My Favorite Rides at the Petersen Automotive Museum

My Favorite Rides at the Petersen Automotive Museum

Some people are car people. Like Jave. Ask him what his dream car is and he won’t hesitate to tell you it’s a Mercedes-Maybach S600 Guard in black or silver.

I’m not really a car person. I’ve been a loyal Honda girl since I got my first car when I was 19. Honda is one of the few brands I’ve actually been loyal to throughout the years because they get great mileage – which is important to any Angeleno – and because as long as you take care of them, they’re very durable.

Although I’m not really into cars, I have given a bit of thought to which car I’ll add to my Honda portfolio of one when the time comes.  If you were to ask me what my dream car is, I’d say it’s a Porsche Panamera S or an Audi RS7. I’d take either of these cars in white. And trust me, the only reason I know the model names is because I Google’d them. But for my daily driving – even when I become a millionaire – I’ll still roll my Honda. Nope, I don’t intend to blow my money on cars. Art, real estate and travel…absolutely!

Anyway, I digress.

Knowing that Jave is a car aficionado, and always on the lookout for something cool to do around L.A., I thought it’d be fun to spend an afternoon at the Petersen Automotive Museum on Miracle Mile in L.A.

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The museum is located at Fairfax & Wilshire which, according to the museum, is the third most traveled intersection in L.A.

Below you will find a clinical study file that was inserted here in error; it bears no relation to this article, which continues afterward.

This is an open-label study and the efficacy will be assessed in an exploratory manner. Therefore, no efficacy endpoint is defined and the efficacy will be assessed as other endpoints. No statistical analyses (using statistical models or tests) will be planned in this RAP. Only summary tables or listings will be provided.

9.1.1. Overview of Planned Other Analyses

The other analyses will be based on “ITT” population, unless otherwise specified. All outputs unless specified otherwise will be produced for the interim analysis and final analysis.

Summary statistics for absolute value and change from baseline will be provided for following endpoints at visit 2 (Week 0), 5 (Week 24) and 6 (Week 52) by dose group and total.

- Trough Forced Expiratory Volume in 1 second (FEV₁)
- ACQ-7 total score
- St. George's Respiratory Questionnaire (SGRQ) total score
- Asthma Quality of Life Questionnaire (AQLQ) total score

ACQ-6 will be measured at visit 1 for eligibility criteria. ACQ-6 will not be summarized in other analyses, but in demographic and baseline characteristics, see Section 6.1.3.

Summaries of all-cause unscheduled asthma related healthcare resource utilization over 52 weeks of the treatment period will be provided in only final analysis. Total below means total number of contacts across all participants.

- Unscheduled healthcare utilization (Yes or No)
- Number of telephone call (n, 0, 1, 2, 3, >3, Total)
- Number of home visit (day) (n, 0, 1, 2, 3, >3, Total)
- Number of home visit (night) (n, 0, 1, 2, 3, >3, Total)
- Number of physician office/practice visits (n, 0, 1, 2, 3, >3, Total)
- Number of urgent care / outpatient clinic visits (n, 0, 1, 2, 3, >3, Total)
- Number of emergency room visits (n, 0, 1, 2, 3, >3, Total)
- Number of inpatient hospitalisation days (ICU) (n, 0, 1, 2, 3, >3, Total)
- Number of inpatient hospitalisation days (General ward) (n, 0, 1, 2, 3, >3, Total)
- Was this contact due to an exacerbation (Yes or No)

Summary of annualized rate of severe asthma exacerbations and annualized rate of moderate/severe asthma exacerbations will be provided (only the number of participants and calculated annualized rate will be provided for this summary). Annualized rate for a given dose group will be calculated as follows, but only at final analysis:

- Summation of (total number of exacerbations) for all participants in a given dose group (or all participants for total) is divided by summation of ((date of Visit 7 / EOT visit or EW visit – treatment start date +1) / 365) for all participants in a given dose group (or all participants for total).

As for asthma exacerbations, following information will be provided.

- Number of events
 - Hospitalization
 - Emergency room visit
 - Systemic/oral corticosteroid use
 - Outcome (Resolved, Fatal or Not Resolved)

The museum, which was founded in 1994 by magazine publisher Robert E. Petersen (publisher of Hot Rod Magazine and Modern Bride among other titles) and his wife Margie, was originally located in L.A.’s Natural History Museum. Today, the museum sits in a former department store that’s windowless in order to protect the cars from ultraviolet radiation that results from direct sunlight. Last year, the building’s façade was renovated by the architectural firm, Kohn Pedersen Fox, for a cool $90 million.

Today, the museum houses an ever-evolving collection, and there’s even a vault with hundreds of other cars. A tour of the vault costs extra, so we skipped it. Even if you’re not really into cars, there are just so many shiny, classic cars on display at Petersen’s that I dare you to get bored there. Plus, exhibits and vehicles on display are changed regularly.

During our visit, I took an ungodly number of pictures, but I won’t share all of them in this post – only snapshots of my favorite rides on display at the museum. Enjoy!

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This 1947 Cisitalia 202 Coupe cost $8,000 when it was new and is worth $85,600 today. It was built after WWII by Cisitalia, an Italian firm that specialized in sports cars using Fiat mechanical parts.
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This 1956 Chevy Bel Air Convertible is super long. I’m not sure how people used to parallel park these things! It cost $2,300 new and is worth $20,200 today.